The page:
Official engagement with China means the government cannot ignore bilateral tensions with core Australian values, particularly human rights and rule of law. Recent concerns about the rights of Australians in the Chinese legal system and the political connections of state-backed Chinese businesses have unsettled many Australians. Arguably more significantly, frequent conflation of the Chinese nation as a whole with specific state-sponsored acts of repression within the media and popular discourse feeds into a historical wellspring of moral superiority and outright xenophobia, holding back bilateral relations. If we want to promote Australian values and encourage China to conduct rule-based global affairs, we should strongly encourage Australia-China engagement at the people-to-people as well as the institution-to-institution level. For instance, the Australia-China Human Rights Dialogue (ACHRD) is largely ineffectual (though nevertheless deserving of our continued attention because of the principles it represents), but it would be more fruitful to also share our values through daily-life interactions between Australians and Chinese. Additionally, Australia should evince its sincerity by addressing the issues China raises at the ACHRD, such as mandatory detention and Indigenous discrimination.
Education and Society
The most nation-defining goal of the Asian Century White Paper was its recommendation that Australian schoolchildren be offered continuous education in one of four priority Asian languages, including Chinese. Whilst Australia should not neglect other Asian languages, we must recognise the singular role Chinese will play in Australia’s future. Many commentators dismissed this ambition as unrealisable, which without political funding commitments is true. But the limits of our language are the limits of our thinking, and cultural competence is incomplete without language. As such, language acquisition must be a national priority. Language learning takes time and the earlier we start, the better. The proportion of schools teaching Kindergarten to Year 12 Chinese (or subjects in Chinese) must be increased from 5% to 50% within 20 years, supported by interest generated through the ‘Asia and Australia’s Engagement with Asia’ national curriculum priority, an about-turn in federal education funding, Chinese teaching visas, university admissions bonuses, China scholarships, and student initiatives promoting China-awareness. In addition to primary and secondary education, the government must support Australian university students and young professionals studying and interning in China through programs such as the Labor Party’s AsiaBound scheme and the Coalition’s proposed New Colombo Plan.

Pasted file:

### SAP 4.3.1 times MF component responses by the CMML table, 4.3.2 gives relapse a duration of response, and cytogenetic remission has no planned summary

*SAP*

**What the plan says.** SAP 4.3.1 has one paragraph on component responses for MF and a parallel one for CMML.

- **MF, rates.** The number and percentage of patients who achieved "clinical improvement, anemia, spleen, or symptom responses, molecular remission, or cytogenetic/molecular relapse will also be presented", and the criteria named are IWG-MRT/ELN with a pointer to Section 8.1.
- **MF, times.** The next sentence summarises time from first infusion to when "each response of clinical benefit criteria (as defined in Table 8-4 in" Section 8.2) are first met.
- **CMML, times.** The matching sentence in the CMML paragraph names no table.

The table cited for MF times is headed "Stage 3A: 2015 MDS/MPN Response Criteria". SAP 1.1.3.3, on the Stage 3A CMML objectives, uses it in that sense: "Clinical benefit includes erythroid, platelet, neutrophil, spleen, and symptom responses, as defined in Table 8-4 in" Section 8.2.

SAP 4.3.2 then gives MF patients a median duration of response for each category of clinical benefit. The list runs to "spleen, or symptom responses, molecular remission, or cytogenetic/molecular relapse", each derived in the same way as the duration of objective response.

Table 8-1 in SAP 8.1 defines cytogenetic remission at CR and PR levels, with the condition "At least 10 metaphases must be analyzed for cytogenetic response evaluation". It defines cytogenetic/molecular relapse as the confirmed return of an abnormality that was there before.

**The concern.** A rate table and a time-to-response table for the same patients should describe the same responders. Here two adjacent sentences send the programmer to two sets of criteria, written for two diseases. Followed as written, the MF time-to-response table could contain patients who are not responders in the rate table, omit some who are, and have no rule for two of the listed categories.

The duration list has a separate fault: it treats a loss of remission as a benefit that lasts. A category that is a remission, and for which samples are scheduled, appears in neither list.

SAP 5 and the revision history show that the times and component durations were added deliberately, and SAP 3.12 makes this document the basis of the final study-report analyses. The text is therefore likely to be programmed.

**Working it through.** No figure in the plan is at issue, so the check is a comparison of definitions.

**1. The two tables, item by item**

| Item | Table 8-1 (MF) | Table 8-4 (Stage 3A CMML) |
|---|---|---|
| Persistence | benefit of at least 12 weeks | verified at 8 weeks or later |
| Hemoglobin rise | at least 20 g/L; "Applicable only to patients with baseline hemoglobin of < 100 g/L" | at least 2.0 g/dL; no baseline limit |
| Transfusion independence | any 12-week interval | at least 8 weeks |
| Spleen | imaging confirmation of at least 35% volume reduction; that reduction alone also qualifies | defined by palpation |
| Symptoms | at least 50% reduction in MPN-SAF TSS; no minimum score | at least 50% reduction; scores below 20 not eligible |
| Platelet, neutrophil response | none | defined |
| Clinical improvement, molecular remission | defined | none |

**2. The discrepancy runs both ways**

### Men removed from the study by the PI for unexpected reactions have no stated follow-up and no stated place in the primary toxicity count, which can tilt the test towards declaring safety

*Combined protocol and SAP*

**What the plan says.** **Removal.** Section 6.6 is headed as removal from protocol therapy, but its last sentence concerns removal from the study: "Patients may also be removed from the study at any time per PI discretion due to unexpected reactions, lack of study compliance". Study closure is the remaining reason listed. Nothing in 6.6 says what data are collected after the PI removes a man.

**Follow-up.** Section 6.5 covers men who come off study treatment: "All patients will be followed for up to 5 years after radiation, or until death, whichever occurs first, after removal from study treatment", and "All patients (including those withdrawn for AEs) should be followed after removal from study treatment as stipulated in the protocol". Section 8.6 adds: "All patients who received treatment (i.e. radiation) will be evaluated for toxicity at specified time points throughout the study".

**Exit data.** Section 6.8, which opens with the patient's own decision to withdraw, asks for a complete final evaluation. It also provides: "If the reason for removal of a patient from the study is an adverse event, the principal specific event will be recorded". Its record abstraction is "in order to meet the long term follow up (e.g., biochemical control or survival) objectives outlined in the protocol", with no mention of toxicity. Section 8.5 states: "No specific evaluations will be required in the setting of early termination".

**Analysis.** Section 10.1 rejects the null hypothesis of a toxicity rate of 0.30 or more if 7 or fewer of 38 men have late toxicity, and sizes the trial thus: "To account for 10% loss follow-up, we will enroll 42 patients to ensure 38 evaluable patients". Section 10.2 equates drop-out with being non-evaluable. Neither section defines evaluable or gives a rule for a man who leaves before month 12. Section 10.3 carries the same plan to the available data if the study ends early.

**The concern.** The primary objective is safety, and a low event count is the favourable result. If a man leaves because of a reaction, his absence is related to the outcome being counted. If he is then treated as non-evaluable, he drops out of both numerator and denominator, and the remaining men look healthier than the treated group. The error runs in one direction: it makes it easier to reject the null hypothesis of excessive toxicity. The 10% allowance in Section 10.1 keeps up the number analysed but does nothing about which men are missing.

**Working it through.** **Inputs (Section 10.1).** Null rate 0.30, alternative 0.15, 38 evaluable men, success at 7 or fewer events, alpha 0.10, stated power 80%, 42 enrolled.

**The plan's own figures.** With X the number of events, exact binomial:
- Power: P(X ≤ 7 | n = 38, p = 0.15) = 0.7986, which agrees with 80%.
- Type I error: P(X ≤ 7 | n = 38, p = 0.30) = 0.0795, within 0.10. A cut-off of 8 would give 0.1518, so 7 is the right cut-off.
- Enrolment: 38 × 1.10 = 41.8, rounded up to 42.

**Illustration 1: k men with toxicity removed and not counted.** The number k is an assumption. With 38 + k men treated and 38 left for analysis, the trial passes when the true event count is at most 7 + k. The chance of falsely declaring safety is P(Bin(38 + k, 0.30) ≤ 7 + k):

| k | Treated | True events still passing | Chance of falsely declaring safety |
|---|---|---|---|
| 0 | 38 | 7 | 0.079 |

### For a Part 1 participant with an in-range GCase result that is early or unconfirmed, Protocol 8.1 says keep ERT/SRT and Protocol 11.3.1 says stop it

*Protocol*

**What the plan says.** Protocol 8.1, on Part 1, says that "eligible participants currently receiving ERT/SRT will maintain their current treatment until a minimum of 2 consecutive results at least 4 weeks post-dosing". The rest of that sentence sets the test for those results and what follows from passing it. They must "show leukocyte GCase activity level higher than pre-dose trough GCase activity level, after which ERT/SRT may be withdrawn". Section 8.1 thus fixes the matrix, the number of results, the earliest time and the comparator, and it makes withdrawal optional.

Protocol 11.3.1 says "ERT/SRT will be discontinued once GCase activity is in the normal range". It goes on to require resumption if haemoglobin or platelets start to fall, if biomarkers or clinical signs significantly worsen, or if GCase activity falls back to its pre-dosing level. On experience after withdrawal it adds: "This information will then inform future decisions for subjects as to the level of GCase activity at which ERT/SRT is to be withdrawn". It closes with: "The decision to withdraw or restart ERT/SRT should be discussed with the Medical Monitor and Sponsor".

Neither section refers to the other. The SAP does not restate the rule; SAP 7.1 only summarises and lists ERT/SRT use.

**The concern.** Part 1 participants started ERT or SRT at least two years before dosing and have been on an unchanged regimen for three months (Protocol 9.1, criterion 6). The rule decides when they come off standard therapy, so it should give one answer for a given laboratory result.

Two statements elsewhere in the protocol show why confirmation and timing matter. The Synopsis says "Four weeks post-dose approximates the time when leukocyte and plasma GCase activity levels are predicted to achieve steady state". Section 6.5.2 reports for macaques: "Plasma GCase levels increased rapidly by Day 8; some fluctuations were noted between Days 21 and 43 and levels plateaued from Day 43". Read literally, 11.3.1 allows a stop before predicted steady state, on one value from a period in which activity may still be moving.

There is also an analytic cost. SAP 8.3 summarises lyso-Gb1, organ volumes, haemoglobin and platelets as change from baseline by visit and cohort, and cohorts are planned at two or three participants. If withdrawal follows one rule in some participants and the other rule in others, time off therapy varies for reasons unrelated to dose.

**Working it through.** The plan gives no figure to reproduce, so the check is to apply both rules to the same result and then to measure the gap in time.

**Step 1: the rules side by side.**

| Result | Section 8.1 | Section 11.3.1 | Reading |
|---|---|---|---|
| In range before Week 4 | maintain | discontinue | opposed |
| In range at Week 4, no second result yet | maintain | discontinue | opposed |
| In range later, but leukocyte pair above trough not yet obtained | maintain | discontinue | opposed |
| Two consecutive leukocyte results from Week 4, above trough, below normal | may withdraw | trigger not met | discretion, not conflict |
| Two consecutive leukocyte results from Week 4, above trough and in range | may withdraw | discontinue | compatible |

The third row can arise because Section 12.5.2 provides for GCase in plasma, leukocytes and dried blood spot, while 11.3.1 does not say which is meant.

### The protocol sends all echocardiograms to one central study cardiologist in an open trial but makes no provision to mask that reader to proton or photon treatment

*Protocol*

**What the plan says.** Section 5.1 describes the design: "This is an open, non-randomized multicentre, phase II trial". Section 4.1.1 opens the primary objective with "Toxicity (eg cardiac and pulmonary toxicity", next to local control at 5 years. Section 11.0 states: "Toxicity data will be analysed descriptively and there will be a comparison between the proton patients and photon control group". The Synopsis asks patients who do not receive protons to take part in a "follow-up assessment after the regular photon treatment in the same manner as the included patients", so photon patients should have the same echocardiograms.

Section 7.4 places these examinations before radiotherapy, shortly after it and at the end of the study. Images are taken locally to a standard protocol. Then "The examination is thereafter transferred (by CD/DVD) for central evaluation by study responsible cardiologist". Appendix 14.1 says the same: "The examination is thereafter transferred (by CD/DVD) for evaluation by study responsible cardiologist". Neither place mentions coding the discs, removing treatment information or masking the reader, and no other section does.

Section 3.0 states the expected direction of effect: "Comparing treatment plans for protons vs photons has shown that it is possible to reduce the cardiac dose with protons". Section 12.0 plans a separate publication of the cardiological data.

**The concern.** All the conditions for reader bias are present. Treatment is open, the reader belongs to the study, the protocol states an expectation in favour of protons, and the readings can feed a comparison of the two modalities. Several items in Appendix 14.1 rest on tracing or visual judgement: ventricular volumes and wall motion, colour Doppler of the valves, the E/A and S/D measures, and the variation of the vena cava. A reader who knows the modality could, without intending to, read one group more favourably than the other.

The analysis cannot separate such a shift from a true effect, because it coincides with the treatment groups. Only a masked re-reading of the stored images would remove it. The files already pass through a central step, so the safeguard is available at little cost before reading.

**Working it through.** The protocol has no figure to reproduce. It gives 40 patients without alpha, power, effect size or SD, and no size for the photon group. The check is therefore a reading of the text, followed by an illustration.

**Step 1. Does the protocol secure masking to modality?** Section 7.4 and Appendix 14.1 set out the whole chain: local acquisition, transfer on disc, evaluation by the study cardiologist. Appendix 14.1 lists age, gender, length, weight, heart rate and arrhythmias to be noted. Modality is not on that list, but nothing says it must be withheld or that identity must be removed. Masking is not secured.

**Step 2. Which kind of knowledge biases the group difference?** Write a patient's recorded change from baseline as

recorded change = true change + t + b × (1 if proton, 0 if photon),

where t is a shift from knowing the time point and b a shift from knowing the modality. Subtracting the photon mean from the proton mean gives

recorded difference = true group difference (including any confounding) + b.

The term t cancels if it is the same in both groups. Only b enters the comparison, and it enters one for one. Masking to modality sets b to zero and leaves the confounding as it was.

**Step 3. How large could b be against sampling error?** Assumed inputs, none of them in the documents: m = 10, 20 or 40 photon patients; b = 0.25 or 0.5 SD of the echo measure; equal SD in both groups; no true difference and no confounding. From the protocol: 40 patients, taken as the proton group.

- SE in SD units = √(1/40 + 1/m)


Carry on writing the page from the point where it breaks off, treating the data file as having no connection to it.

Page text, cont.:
But presence alone does not guarantee engagement, and should not be confused with it. Currently, few Australians in China go beyond cultural-linguistic comfort zones to participate genuinely in and understand Chinese society. The government must support grassroots organisations providing people-to-people platforms, such as Australia-China Chambers of Commerce, the Australia-China Youth Association, and the Australia-China Youth Dialogue. The government and Australian universities also need to work with Chinese education providers to remove structural barriers (nationality-segregated dormitories and bureaucratic exclusion) to Australian international students being involved in Chinese university life. Investing in ‘China literacy’ will enable a generation of Australians to begin an authentic discourse with the symphony of academic, commercial, cultural, and ultimately human voices of 1.3 billion Chinese people. Short-term surplus seeking is economically irrelevant without a human vision for Australia’s future.
However, the international student experience in Australia is just as important, with Austrade estimating there are 87,588 Chinese students enrolled at Australian universities, contributing A$4billion to the Australian economy and comprising 69% of our services exports to China. But as increasing numbers of Chinese with international qualifications saturate the Chinese job market, to compete with the UK and US the government must collaborate with universities to formulate a strategy that addresses common difficulties by ensuring Chinese students gain fluency in English, strong connections with the local Australian community, and professional employment opportunities. The Knight Review allowed international university students to work during and after their studies, but visa reforms must be extended to vocational institutions to mobilise Chinese demand for hospitality, tourism, and business courses. Education should have a key role in increasing the knowledge, understanding and goodwill towards Australia of future Chinese political, economic and societal leaders with positive experiences in Australia during their formative years. Ultimately, the transformation of our relationship with China from agnostic to enthusiastic will be driven by people-to-people relationships.
The Leadership of Ideas
This paper could be attacked as idealistic, but this is exactly how our thinking should be. Vision should come before policy, not vice versa. In the words of Stephen FitzGerald, what Australia needs in its approach to China is a ‘stretch of the imagination’ – and it is difficult for society to move forward without government inhabiting the ‘leadership of ideas’. Australia should use the necessity of responding as a nation to the rise of China as an opportunity for introspection about the values underpinning the nation. At the start of a three-year term, this Australian Government has the opportunity to consolidate and consistently reinforce a China-cognisant vision for Australia into a mainstay of the national political consciousness.